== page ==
The timeaveraged radial dependence of the Poynting flux and its surface value as a function of time for the simulations described above are presented in Figure 16. The observed radial dependence is similar to the regimes previously observed, with the η ≳ 100 simulations approaching the forcefree spindown luminosity L_{0} within the lightcylinder. In the equatorial current sheet, a fraction of 0.3 − 0.4 L_{*} is dissipated between r ∼ R_{LC} and r ∼ 2 R_{LC} and converted into particle kinetic energy. For all η < 100 runs, the surface luminosity decreases over time, and we expect them to eventually converge to the electrosphere solution for t/T ≫ 1. However, for η ≳ 100, the surface Poynting flux remains stable over time.
Fig. 16. Radial and temporal dependencies of Poynting flux in simulations with pair production with varying η. a) shows the timeaveraged luminosity ⟨L⟩ as a function of r after a stellar rotation period, and b) shows the temporal evolution of the surface Poynting flux L_{*}. The dashed lines in a) and b) identify the lightcylinder radius and the theoretical surface Poynting flux L_{0} = μ^{2}Ω^{4}/c^{3}, respectively. 
All simulations present some temporal variability. We see smallscale fluctuations on the charge and current densities in the open field line outflows, due to the E_{∥} screening process resulting from pair cascades. These fluctuations occur on a temporal scale ∼r_{*}/ηc. We also observe a quasiperiodic launch of plasma towards the lightcylinder region along the return current layers with a temporal scale ∼0.3 − 0.5 T. We show one of these events in Figure 17 for a simulation with η = 100. As plasma is injected along the last closed field lines, most of it escapes along the equatorial current sheet. As this happens, the return current density drops close to r ∼ R_{LC}, allowing E_{∥} to grow. Electrons flowing back to the star are thus accelerated along these field lines and produce a large number of pairs when they enter the pair producing region r/r_{*} < 3 – see for example Figure 17a1) and b1). The secondary particles then advect to large radii along the return current layers, reestablishing j_{r} and effectively screening the E_{∥} responsible for triggering the process – see Figure 17d13). This process produces a larger fraction of the total pair production events for 10 ≲ η ≲ 50. As in Sect. 3.1, the solutions obtained in this range resemble that of weak pulsars (Gruzinov 2015), with screened surface E_{∥} but unscreened outer gaps and wide equatorial current sheets as a result of inefficient pair production. The process presented here is similar to that described in Chen et al. (2020), Bransgrove et al. (2023).
Fig. 17. Cyclic pair production along the return current layers. Columns labeled 13 correspond to different times and rows labeled ad show the electron and positron densities, radial current and E_{∥}, respectively. Results obtained for η = 100. Solid lines represent magnetic field lines.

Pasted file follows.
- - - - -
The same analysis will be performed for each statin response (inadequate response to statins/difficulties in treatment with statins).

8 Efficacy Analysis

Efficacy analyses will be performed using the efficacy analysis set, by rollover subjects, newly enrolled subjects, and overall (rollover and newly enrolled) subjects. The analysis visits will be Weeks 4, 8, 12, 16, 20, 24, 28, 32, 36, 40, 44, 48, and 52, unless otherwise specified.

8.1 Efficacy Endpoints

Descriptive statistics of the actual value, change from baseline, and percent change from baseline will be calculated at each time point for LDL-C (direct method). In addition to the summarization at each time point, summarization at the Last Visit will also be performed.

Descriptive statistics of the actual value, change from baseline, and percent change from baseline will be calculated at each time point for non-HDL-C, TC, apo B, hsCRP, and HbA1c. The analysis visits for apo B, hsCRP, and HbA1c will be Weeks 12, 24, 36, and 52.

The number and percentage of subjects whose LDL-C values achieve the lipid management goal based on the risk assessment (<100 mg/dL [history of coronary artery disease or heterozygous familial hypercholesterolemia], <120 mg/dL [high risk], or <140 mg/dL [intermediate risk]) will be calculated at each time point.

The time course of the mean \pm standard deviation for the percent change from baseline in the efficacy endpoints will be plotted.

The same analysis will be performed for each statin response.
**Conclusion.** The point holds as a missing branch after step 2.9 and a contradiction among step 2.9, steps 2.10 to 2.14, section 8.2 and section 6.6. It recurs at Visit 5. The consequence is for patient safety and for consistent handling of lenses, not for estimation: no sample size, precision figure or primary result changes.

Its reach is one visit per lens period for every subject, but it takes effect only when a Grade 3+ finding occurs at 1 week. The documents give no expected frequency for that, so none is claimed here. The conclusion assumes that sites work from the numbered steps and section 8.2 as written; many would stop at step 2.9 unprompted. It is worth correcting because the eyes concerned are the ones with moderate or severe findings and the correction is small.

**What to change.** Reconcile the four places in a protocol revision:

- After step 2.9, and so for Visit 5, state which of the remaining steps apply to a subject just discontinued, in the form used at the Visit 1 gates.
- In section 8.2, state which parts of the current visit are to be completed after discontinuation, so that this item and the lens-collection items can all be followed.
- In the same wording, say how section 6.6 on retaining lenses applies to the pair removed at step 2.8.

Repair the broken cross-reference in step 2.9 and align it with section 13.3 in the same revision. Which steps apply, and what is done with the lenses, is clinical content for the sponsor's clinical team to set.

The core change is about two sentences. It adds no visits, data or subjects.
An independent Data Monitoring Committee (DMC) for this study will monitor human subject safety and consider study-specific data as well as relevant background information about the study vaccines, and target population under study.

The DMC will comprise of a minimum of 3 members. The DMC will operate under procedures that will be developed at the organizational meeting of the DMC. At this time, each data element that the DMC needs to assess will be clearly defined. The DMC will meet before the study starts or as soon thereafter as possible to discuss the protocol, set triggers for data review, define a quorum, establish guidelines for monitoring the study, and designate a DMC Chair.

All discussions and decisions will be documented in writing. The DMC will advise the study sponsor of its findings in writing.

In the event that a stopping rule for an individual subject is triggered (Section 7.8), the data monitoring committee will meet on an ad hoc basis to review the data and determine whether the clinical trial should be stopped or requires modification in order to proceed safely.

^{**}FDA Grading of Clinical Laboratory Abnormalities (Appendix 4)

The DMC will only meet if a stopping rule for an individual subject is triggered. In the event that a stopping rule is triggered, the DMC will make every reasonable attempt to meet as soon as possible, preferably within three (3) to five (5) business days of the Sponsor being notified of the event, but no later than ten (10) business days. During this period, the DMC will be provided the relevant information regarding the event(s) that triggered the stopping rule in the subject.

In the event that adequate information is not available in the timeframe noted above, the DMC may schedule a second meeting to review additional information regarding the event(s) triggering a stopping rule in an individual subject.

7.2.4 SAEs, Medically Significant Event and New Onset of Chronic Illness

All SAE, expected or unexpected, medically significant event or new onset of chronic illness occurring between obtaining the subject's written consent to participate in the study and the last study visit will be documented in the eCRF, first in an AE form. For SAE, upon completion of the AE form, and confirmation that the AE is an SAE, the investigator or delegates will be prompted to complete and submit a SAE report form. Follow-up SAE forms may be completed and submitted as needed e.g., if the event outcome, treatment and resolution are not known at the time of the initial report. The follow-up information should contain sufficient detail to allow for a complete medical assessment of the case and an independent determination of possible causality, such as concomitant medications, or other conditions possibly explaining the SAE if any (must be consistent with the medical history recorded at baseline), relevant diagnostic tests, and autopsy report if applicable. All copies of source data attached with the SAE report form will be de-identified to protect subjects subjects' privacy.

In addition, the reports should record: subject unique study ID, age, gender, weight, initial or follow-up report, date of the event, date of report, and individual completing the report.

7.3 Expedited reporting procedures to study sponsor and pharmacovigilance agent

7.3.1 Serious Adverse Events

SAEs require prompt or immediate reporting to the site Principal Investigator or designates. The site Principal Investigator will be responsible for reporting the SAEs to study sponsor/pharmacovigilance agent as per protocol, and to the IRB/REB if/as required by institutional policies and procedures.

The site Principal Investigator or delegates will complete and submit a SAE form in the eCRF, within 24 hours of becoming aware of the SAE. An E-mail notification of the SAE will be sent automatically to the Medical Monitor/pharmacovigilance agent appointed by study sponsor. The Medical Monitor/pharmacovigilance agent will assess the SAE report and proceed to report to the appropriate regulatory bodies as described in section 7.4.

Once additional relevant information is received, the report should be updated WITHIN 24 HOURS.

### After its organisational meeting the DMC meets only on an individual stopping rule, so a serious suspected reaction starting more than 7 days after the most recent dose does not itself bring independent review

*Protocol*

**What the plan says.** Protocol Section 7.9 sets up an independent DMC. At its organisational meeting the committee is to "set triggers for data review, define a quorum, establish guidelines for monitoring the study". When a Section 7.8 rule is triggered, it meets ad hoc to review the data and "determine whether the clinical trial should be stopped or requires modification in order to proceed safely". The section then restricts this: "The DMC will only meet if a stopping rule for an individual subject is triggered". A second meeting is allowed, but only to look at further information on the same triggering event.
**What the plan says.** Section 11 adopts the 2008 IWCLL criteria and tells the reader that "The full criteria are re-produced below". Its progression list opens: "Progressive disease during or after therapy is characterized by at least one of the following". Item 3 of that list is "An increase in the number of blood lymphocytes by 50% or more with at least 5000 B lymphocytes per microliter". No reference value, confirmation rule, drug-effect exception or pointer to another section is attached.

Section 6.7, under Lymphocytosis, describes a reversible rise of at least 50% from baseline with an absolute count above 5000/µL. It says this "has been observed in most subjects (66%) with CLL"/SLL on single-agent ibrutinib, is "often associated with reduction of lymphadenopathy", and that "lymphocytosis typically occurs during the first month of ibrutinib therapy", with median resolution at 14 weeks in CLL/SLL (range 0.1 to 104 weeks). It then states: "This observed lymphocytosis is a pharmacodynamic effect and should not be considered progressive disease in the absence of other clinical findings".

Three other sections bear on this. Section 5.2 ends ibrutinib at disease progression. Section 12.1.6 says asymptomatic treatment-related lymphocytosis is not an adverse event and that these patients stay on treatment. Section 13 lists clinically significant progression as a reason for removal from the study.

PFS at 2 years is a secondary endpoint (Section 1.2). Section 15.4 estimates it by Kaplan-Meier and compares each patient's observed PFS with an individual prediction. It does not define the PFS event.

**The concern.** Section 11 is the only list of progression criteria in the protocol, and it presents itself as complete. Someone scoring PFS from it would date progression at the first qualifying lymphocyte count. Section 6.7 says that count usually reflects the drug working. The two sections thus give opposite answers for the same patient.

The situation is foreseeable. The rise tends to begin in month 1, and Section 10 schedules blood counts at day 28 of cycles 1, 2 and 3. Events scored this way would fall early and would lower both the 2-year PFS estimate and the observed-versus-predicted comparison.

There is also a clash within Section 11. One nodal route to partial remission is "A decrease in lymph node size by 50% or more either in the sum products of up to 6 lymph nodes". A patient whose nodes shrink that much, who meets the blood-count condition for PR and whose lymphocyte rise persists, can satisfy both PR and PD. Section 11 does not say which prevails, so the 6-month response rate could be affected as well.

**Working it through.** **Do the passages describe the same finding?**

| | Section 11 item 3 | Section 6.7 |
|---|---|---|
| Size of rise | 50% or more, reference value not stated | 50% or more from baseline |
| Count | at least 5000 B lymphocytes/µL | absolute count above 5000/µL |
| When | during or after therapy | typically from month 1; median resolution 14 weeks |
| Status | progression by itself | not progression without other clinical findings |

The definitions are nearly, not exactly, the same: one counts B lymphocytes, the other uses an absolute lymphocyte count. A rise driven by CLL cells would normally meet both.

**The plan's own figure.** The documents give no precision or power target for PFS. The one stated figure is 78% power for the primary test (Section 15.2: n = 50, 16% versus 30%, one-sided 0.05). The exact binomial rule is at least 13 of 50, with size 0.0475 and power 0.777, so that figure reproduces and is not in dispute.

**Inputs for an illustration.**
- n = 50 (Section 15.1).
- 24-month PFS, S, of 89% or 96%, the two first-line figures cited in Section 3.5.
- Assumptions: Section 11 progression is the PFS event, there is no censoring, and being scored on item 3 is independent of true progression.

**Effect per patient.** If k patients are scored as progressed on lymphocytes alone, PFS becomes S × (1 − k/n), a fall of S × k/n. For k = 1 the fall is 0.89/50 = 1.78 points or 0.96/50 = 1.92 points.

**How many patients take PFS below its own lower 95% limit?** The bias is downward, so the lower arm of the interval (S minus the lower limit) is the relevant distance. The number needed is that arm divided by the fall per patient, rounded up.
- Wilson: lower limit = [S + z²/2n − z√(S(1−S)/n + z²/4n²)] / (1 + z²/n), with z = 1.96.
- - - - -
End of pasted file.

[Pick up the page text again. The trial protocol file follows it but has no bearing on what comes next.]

The periodicity of the cyclic behavior driven by pair production along the return current layers is ∼0.3 − 0.5 T. We believe that this periodicity can depend on the multiplicity from the pair cascade near r/r_{*} ∼ 3, since if more pairs outflow during the active phase, more electrons can be stored in the Ypoint charge cloud, which takes longer to deplete. If this is true, a larger multiplicity should translate to a longer duty cycle. A detailed study of the importance of the cascade multiplicity on the cyclic behavior is deferred to a future work.
Finally, we note that apart from the effective pair discharges along the return current layers, we also observe abundant pair production within the polar cap region for all simulations with η > 5 – see Figure 18 for an illustrative example. This occurs because the density supplied from the stellar surface is insufficient to screen E_{∥} in this region. With stronger surface injection, we expect this pair production to be less significant. However, we do not expect the overall structure of the magnetosphere to be meaningfully modified. Interestingly, the polar cap pair production observed in this regime resembles that expected when general relativity effects are taken into account. When corrections due to the strong gravitational field of the neutron star are considered, we expect pair creation activity within the polar cap even if the surface can supply a charge density ±en_{GJ} (Philippov et al. 2015a; Chen et al. 2020; Bransgrove et al. 2023), since general relativity requires a current in this region j_{r}> en_{GJ} (Beloborodov 2008; Belyaev & Parfrey 2016; Gralla et al. 2016; Torres et al. 2024). This current starvation state was shown to promote efficient particle acceleration in the polar cap (Philippov et al. 2015a; Chen et al. 2020; Bransgrove et al. 2023; Torres et al. 2024), reducing the minimum η for which the temporal evolution of the surface Poynting flux in Fig. 16b is stable. Besides driving this difference in the timedependent nature of the polar cap, general relativity also reduces the polar cap poloidal extension (Belyaev & Parfrey 2016; Gralla et al. 2016), affecting the radio emission profile of more compact or rapidly rotating lowobliquity pulsars (Torres et al. 2024).
Fig. 18. Pairproduction sites for the same simulation and times shown in Figure 17. The color indicates the number of pairproduction events between data dumps (≃0.3 r_{*}/c) in each grid cell. 
4. Conclusions
In this work, we presented a systematic study of the different global regimes of pulsar magnetospheres. Namely, we performed simulations with three distinct plasma sources: in volume, from the stellar surface, and via pair production. Our results, presented in Sect. 3, show that all plasma sources produce near forcefree solutions in the regime of large plasma supply. In the opposite regime, we obtain inactive electrosphere solutions with all sources. These results are in overall good agreement with other works that independently consider volume (Philippov & Spitkovsky 2014; Belyaev 2015a; Kalapotharakos et al. 2018; Brambilla et al. 2018) or surfaceinjection schemes (Cerutti et al. 2015; Hakobyan et al. 2023), and those that use heuristic pairproduction models (Chen & Beloborodov 2014; Philippov et al. 2015b,a; Chen et al. 2020; Guépin et al. 2020; Bransgrove et al. 2023).